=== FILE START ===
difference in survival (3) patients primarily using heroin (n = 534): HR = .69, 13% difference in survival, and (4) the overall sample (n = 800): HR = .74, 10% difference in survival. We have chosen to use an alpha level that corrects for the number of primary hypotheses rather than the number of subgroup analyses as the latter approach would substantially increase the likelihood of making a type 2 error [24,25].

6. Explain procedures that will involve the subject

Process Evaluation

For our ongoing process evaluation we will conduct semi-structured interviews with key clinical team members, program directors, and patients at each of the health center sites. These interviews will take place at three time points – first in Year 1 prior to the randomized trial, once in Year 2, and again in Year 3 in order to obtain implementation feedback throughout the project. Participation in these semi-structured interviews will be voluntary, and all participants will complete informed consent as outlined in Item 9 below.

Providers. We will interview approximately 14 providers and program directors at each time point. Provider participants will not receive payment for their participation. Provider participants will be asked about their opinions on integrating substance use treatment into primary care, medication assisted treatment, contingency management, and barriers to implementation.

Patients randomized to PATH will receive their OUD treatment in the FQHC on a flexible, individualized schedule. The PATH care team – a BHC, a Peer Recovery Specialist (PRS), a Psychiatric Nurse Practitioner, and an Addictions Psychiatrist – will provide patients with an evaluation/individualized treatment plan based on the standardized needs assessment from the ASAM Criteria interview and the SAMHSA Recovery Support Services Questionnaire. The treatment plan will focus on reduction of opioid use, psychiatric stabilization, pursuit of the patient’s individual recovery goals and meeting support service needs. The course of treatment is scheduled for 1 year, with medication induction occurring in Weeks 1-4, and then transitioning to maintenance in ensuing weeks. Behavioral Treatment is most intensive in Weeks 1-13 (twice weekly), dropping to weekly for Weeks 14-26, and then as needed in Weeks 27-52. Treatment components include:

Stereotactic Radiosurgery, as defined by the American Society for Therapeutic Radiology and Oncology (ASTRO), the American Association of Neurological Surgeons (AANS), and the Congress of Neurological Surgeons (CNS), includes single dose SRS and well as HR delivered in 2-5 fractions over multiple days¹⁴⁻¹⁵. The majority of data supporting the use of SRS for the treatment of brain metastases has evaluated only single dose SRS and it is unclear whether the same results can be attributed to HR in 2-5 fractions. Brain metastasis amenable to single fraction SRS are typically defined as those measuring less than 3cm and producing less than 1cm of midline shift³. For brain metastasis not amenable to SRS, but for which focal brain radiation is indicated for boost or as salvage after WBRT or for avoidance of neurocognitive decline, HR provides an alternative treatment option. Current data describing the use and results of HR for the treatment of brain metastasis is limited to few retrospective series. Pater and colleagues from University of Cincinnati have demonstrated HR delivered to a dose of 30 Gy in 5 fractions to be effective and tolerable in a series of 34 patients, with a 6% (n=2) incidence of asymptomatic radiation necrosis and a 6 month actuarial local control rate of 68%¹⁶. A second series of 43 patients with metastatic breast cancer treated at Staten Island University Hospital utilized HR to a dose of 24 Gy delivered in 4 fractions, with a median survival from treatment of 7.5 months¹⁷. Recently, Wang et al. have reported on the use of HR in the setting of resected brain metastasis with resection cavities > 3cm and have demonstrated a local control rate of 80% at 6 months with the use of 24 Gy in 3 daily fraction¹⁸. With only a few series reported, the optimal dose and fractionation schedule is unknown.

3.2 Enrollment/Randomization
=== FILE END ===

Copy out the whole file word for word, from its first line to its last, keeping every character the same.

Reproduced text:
difference in survival (3) patients primarily using heroin (n = 534): HR = .69, 13% difference in survival, and (4) the overall sample (n = 800): HR = .74, 10% difference in survival. We have chosen to use an alpha level that corrects for the number of primary hypotheses rather than the number of subgroup analyses as the latter approach would substantially increase the likelihood of making a type 2 error [24,25].

6. Explain procedures that will involve the subject

Process Evaluation

For our ongoing process evaluation we will conduct semi-structured interviews with key clinical team members, program directors, and patients at each of the health center sites. These interviews will take place at three time points – first in Year 1 prior to the randomized trial, once in Year 2, and again in Year 3 in order to obtain implementation feedback throughout the project. Participation in these semi-structured interviews will be voluntary, and all participants will complete informed consent as outlined in Item 9 below.

Providers. We will interview approximately 14 providers and program directors at each time point. Provider participants will not receive payment for their participation. Provider participants will be asked about their opinions on integrating substance use treatment into primary care, medication assisted treatment, contingency management, and barriers to implementation.

Patients randomized to PATH will receive their OUD treatment in the FQHC on a flexible, individualized schedule. The PATH care team – a BHC, a Peer Recovery Specialist (PRS), a Psychiatric Nurse Practitioner, and an Addictions Psychiatrist – will provide patients with an evaluation/individualized treatment plan based on the standardized needs assessment from the ASAM Criteria interview and the SAMHSA Recovery Support Services Questionnaire. The treatment plan will focus on reduction of opioid use, psychiatric stabilization, pursuit of the patient’s individual recovery goals and meeting support service needs. The course of treatment is scheduled for 1 year, with medication induction occurring in Weeks 1-4, and then transitioning to maintenance in ensuing weeks. Behavioral Treatment is most intensive in Weeks 1-13 (twice weekly), dropping to weekly for Weeks 14-26, and then as needed in Weeks 27-52. Treatment components include:

Stereotactic Radiosurgery, as defined by the American Society for Therapeutic Radiology and Oncology (ASTRO), the American Association of Neurological Surgeons (AANS), and the Congress of Neurological Surgeons (CNS), includes single dose SRS and well as HR delivered in 2-5 fractions over multiple days¹⁴⁻¹⁵. The majority of data supporting the use of SRS for the treatment of brain metastases has evaluated only single dose SRS and it is unclear whether the same results can be attributed to HR in 2-5 fractions. Brain metastasis amenable to single fraction SRS are typically defined as those measuring less than 3cm and producing less than 1cm of midline shift³. For brain metastasis not amenable to SRS, but for which focal brain radiation is indicated for boost or as salvage after WBRT or for avoidance of neurocognitive decline, HR provides an alternative treatment option. Current data describing the use and results of HR for the treatment of brain metastasis is limited to few retrospective series. Pater and colleagues from University of Cincinnati have demonstrated HR delivered to a dose of 30 Gy in 5 fractions to be effective and tolerable in a series of 34 patients, with a 6% (n=2) incidence of asymptomatic radiation necrosis and a 6 month actuarial local control rate of 68%¹⁶. A second series of 43 patients with metastatic breast cancer treated at Staten Island University Hospital utilized HR to a dose of 24 Gy delivered in 4 fractions, with a median survival from treatment of 7.5 months¹⁷. Recently, Wang et al. have reported on the use of HR in the setting of resected brain metastasis with resection cavities > 3cm and have demonstrated a local control rate of 80% at 6 months with the use of 24 Gy in 3 daily fraction¹⁸. With only a few series reported, the optimal dose and fractionation schedule is unknown.

3.2 Enrollment/Randomization